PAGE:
Late Night opens with praise lavished on Katherine Newbury (Emma Thompson) as a pioneering late-night talk show host who has transformed the television landscape. Within the first fifteen minutes of the film, however, Katherine is facing cancellation, as her ratings drop and she clashes with her latest boss, […]
Lauren Humphries-Brooks is a writer, editor, and media journalist. She holds a Master’s degree in Cinema Studies from New York University, and in Creative Writing from the University of Edinburgh. She regularly contributes to film and pop culture websites, and has written extensively on Classical Hollywood, British horror films, and the sci-fi, fantasy, and horror genres. She currently works as a freelance copyeditor and proofreader.
Premature is a slice-of-life film about one summer in the life of Ayanna (Zora Howard), a Harlem teenager getting ready go to college the following year. She spends her time hanging out with her friends, fighting with her mother, and writing poetry she allows no one else to […]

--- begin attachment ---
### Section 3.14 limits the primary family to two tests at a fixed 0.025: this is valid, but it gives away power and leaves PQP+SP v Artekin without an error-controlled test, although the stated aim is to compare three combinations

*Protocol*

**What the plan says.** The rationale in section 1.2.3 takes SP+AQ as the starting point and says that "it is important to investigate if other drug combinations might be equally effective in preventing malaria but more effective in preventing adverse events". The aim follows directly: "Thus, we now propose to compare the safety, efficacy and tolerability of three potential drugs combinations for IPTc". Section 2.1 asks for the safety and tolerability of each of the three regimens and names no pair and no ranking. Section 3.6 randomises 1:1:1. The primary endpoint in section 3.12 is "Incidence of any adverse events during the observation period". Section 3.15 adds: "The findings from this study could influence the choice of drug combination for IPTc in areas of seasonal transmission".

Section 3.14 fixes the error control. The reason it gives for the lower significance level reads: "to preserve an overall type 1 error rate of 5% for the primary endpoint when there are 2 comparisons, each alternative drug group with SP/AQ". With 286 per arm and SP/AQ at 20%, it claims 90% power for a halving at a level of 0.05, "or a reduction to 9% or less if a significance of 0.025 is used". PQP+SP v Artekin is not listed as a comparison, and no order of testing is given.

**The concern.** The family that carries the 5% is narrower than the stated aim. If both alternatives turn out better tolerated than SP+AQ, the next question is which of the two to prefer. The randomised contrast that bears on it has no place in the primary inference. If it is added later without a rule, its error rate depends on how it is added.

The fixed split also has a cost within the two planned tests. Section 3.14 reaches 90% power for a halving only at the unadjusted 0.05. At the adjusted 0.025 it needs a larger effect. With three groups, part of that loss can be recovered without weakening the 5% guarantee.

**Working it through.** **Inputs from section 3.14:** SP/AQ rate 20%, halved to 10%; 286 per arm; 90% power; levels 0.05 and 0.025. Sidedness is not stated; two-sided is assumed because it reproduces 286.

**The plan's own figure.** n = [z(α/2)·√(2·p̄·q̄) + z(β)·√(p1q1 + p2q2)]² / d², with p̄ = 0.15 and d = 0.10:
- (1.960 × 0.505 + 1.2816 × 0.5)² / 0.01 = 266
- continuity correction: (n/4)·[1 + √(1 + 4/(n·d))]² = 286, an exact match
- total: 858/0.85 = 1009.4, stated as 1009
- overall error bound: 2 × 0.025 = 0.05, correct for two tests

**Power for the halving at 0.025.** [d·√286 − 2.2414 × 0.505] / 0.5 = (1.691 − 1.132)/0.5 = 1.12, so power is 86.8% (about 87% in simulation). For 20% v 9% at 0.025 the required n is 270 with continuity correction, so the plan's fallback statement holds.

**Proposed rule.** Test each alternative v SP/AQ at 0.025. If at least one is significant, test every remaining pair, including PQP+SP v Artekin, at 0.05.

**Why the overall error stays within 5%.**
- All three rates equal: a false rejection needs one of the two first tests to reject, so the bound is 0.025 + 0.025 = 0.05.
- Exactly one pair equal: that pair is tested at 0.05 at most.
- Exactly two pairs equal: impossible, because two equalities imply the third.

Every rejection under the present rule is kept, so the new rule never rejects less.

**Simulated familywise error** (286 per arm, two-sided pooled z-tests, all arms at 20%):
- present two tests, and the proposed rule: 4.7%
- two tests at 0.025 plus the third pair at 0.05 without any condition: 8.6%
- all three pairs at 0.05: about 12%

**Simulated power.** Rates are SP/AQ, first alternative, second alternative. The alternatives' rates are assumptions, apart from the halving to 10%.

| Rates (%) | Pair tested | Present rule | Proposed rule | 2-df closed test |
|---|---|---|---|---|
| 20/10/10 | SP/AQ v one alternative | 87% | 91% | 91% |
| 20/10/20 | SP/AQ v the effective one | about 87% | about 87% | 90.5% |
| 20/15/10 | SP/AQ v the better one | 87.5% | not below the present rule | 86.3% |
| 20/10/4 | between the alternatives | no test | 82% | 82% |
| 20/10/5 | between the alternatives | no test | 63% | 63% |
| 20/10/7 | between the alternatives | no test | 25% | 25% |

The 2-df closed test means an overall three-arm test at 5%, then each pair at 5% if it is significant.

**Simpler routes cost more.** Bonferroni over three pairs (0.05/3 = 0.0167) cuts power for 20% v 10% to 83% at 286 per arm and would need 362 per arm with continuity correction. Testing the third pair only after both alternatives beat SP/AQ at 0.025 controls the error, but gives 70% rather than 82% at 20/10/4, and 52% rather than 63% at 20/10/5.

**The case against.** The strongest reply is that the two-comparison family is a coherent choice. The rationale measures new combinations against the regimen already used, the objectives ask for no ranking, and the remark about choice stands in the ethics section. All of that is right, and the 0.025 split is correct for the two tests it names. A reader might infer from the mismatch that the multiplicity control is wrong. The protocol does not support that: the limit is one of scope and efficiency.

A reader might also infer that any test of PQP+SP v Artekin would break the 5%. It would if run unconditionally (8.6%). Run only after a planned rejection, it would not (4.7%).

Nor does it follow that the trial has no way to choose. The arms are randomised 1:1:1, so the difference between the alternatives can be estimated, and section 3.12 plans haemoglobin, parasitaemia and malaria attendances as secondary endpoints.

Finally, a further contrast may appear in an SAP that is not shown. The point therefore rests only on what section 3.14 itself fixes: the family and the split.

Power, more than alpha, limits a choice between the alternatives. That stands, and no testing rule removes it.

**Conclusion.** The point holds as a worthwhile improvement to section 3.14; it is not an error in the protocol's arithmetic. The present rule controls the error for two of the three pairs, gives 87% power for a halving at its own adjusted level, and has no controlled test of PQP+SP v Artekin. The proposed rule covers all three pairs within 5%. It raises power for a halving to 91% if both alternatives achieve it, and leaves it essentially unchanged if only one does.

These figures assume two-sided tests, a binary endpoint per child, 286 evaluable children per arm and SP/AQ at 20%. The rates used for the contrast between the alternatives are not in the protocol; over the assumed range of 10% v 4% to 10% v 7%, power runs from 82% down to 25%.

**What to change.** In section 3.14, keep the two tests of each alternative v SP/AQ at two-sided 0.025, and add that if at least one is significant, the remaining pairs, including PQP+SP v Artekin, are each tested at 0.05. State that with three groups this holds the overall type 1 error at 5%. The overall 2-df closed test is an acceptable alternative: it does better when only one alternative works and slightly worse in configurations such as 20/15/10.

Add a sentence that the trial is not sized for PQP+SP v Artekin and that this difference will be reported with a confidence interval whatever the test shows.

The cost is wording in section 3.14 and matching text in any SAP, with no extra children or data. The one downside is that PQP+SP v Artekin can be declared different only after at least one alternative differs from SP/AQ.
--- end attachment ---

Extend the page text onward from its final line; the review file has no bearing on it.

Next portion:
Dorothy Arzner was one of the most prolific female filmmakers of the Golden Age of Hollywood—and the only female feature director employed by the studios—yet somehow her influence has been reduced to a footnote, usually to Dance, Girl, Dance. Many of Arzner’s films are unavailable or available only […]
The need for diversity in filmmaking has (slowly) begun to be reflected in wider releases, as studios and producers come to understand that maybe there’s more to this world than a bunch of upper-middle-class white people. But indie film has always seen a greater scope of cinematic storytelling […]
This past week included the celebration of Dracula Day, a day dedicated to the King of Vampires and his many permutations. But we often forget about the other vampires, the vampires that were on the scene before old Drac arrived to twirl his mustache, seduce young ladies, and […]
There’s not a single bad film in the Criterion Channel’s Columbia Noir collection, but there are more than a few that I was surprised I hadn’t heard of. Like: My Name is Julia Ross, a gothic narrative that makes use of all the tropes even as it subtly undercuts […]
When discussing mainstream noir directors, we tend to forget about Frank Borzage, who absorbed the style and substance of German Expressionist filmmakers and imported them to the US in his noirs. His 1948 film Moonrise is a unique noir in style and subject, evading a total condemnation of […]